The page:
Hummingbirds In A State of Torpor

by Larry Jordan on January 22, 2008

Anna's Hummingbird

Anna’s Hummingbird (male) photo by Mark Schmitt

This incredible shot of the male Anna’s Hummingbird (Calypte annas) was taken by Mark and later enjoyed while listening to a beautiful piece of Baroque music entitled “Spem in Alium” by Tallis.  These beautiful combinations of nature and man make the human spirit soar.

These incredible little birds have an amazing way to protect themselves during very cold weather.  They lower their internal thermostat at night, becoming hypothermic, by going into a state of torpor.

Because of the hummingbird’s small size and lack of downy feathers, they quickly lose body heat at night when the temperature drops.  This is a huge problem for the hummingbird because they typically eat two to three times their own body weight in nectar and insects every day.  Even when hummingbirds are sleeping they have great metabolic demands they must meet to survive the night when they are unable to forage.

Anna's Hummingbird

Anna’s Hummingbird (male) photo by Mark Schmitt

As night falls, hummingbirds go into a state of torpor.  Torpor is a state of deep sleep where the bird lowers its metabolic rate by up to 95% allowing it to use up to 50 times less energy that it does when it is awake.  This type of torpor is known as noctivation or daily torpor and can occur on any night of the year.

In torpid, a hummingbird’s heart rate can go from 1260 beats per minute down to 50 beats per minute!  Their body temperature also drops well below the normal 104 degrees Fahrenheit.  Coming out of this state in the morning can take the bird over 20 minutes to awaken.  As this transformation occurs, they will vibrate their wing muscles and shiver, generating heat to warm their blood and allow them to make it to their first meal.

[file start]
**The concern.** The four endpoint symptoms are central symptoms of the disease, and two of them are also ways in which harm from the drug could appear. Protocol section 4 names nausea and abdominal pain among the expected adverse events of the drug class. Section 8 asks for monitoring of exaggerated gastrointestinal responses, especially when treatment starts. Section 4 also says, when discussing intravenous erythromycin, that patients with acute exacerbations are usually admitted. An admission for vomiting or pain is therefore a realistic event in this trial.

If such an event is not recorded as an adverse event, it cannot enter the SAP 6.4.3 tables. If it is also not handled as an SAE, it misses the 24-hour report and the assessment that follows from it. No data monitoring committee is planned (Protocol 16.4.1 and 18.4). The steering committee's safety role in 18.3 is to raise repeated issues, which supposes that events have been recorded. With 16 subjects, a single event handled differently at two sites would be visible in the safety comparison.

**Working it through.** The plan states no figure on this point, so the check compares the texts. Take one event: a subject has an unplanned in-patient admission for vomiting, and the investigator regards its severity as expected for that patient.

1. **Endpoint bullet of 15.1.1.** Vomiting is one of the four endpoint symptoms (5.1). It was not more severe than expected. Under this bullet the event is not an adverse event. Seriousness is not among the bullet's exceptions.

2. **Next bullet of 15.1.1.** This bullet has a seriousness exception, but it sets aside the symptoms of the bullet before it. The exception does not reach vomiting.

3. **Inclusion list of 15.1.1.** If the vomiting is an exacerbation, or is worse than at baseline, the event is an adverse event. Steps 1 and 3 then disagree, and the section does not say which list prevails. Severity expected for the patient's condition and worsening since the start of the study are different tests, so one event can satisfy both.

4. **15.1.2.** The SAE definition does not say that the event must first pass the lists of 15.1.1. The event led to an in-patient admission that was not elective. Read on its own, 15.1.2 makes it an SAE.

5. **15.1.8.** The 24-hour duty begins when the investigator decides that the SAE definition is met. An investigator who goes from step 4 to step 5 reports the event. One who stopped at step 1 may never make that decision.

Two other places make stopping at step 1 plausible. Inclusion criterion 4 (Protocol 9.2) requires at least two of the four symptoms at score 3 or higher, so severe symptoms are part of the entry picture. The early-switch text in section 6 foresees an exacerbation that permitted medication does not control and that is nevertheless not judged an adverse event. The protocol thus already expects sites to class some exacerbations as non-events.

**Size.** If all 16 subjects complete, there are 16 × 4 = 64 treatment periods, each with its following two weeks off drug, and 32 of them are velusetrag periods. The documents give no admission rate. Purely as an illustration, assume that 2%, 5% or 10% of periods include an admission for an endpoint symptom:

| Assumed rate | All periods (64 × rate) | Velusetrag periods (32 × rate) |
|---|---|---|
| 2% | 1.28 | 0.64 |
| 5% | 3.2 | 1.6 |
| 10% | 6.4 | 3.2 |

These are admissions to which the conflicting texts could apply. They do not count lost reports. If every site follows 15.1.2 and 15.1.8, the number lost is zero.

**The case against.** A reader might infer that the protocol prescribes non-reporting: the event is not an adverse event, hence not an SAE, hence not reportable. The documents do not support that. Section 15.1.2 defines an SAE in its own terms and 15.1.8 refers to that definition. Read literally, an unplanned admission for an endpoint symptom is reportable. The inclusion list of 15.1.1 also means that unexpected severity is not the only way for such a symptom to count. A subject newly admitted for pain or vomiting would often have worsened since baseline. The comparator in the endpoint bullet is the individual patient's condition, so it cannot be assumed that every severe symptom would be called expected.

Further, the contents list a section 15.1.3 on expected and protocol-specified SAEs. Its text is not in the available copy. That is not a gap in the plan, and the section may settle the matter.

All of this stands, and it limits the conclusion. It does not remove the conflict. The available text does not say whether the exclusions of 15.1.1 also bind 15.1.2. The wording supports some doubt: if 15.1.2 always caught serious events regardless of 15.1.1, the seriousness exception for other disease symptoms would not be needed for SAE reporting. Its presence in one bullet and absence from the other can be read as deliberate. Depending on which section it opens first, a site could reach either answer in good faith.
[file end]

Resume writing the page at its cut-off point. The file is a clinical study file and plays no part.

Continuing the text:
Living in northern California, I still have an Anna’s Hummingbird at my feeder, even though we live at an elevation of 1600 feet and have recently had snow storms.  Watch the video below of this bird’s behavior near the feeder on a cold day in the middle of January.


This was taken in the late afternoon.  It looks to me as if his heart rate is already slowing down and he spent a long time perched on that branch conserving energy.  If you live in an area where hummingbirds live year round, you should keep enough food in your feeders to keep them supplied with what they need to get through the winter months.  During these months there is seldom enough nectar to give them the energy they need.

Remember, hummingbirds will migrate according to hormonal changes triggered by decreasing length of days.  Nothing you do will change that response.  Therefore, you don’t want to stop feeding hummingbirds as long as there is just one in your area.  They will appreciate having a reliable source of food to get them through the winter.

If you are interested in Mark Schmitt’s photos you may email him here:

Mark Schmitt

Thank you for the use of those super photographs Mark!

Happy Birding!

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